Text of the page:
Obesity In Pregnancy

Earn CME/CE in your profession:


Continuing Education Activity

Obesity in women is such a common problem that its effects on pregnancy are often overlooked. Maternal obesity has both short and long-term consequences for both the mother and her offspring. This activity will highlight the different complications and adverse health consequences associated with obesity in pregnancy and review the current guidelines used by the interprofessional team in managing this condition.

Objectives:

  • Identify maternal complications associated with obesity in pregnancy.
  • Identify fetal and neonatal complications associated with obesity in pregnancy.
  • Explain the importance of long-term adverse health outcomes associated with fetal overnutrition.
  • Review the current guidelines used by the interprofessional team in the management of obesity in pregnancy.

Introduction

The global prevalence of obesity has significantly increased in the past decades, and the World Health Organization (WHO) has described the phenomenon as a “global epidemic,” with the number of overweight and obese people nearly tripled between 1975 and 2016.[1] Accordingly, the incidence of maternal obesity has also been increasing, and this has become one of the most important health issues in pregnancy. Obesity affects the mother and her offspring and is associated with various complications, including gestational hypertension, diabetes, preeclampsia, premature delivery, and spontaneous abortions.[2]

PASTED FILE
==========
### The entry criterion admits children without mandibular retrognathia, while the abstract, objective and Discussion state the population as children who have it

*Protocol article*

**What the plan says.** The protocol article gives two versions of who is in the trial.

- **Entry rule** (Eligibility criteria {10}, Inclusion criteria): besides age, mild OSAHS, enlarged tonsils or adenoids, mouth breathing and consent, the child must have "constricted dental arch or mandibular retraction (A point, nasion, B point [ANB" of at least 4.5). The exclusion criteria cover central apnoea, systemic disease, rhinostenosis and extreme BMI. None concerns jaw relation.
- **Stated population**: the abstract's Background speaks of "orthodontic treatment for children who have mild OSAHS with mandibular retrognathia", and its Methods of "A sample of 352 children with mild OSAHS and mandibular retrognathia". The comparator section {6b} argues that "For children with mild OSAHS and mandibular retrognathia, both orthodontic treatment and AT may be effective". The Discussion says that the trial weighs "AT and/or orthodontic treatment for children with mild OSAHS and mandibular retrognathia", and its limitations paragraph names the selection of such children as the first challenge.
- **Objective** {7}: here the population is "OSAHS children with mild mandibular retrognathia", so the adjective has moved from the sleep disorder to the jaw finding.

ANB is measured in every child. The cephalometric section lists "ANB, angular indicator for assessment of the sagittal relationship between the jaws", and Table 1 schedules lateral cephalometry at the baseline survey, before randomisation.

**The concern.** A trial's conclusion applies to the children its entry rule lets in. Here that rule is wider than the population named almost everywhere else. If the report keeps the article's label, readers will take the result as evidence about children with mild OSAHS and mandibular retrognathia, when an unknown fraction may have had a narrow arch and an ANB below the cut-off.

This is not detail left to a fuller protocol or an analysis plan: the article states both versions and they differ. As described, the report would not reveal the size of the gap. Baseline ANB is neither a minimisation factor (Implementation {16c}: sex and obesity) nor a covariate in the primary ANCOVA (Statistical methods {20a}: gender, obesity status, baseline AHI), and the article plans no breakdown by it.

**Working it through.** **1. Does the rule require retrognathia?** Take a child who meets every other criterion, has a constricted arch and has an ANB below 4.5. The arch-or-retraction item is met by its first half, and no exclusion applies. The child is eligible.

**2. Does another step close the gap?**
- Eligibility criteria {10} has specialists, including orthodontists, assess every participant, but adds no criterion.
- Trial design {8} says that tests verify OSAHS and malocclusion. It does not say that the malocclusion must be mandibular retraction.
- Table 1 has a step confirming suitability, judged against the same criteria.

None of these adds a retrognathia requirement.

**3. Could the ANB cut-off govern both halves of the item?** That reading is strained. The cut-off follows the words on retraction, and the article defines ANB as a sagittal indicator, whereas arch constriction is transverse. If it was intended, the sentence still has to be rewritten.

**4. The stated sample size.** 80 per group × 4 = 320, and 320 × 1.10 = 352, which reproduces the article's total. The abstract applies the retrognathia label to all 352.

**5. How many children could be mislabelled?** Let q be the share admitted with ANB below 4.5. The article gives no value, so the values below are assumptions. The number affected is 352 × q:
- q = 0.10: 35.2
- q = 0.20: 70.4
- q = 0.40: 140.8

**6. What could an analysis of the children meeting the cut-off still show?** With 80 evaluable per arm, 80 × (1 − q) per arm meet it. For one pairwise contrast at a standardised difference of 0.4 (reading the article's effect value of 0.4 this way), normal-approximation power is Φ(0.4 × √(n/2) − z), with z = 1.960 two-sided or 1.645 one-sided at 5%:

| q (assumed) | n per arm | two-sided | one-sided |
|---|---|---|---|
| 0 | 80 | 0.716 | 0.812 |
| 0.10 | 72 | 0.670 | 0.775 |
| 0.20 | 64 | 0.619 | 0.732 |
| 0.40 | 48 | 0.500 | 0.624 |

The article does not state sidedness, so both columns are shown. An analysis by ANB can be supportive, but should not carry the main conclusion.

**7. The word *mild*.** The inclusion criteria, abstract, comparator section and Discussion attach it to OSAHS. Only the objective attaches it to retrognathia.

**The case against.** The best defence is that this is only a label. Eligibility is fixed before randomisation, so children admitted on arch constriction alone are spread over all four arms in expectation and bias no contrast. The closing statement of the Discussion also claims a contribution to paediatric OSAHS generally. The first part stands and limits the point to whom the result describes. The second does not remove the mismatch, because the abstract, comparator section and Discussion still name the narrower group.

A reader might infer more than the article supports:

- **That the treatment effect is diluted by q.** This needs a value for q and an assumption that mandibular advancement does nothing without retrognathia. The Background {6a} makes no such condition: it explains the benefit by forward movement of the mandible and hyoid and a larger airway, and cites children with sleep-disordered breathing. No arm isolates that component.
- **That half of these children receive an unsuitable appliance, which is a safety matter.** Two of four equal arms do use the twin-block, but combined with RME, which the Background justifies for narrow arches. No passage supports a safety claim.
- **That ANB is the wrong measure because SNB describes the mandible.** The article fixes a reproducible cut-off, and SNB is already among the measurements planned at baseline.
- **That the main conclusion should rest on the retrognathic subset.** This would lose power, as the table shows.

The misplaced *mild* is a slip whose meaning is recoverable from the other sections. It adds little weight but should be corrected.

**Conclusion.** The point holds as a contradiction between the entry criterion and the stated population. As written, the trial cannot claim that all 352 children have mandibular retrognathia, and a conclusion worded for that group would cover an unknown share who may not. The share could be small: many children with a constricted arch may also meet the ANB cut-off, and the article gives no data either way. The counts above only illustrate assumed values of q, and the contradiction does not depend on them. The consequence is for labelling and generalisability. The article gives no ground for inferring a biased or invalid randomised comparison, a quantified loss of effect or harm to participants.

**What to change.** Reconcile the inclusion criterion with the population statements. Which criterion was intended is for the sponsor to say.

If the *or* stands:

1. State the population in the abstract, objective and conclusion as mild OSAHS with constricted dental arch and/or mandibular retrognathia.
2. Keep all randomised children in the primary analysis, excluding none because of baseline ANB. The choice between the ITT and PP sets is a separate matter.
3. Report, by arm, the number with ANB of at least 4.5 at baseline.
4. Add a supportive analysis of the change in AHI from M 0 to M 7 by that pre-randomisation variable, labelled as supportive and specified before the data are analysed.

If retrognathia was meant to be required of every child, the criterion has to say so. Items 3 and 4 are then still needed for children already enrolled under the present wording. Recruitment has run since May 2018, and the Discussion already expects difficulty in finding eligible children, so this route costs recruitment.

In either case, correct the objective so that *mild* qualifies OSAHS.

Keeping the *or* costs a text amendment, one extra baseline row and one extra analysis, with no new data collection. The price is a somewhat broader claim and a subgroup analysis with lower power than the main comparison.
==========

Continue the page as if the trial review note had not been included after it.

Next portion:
The fetus can be affected by an increased risk of congenital defects and macrosomia. In recent studies, it has also been shown that obesity in pregnancy can adversely affect the child's health into adulthood.[3] This resultant morbidity and mortality from maternal obesity increases health care costs and poses a threat to public health. Different guidelines for managing obesity in pregnancy have been published, and a comprehensive approach with behavioral lifestyle interventions using diet and exercise is universally recommended.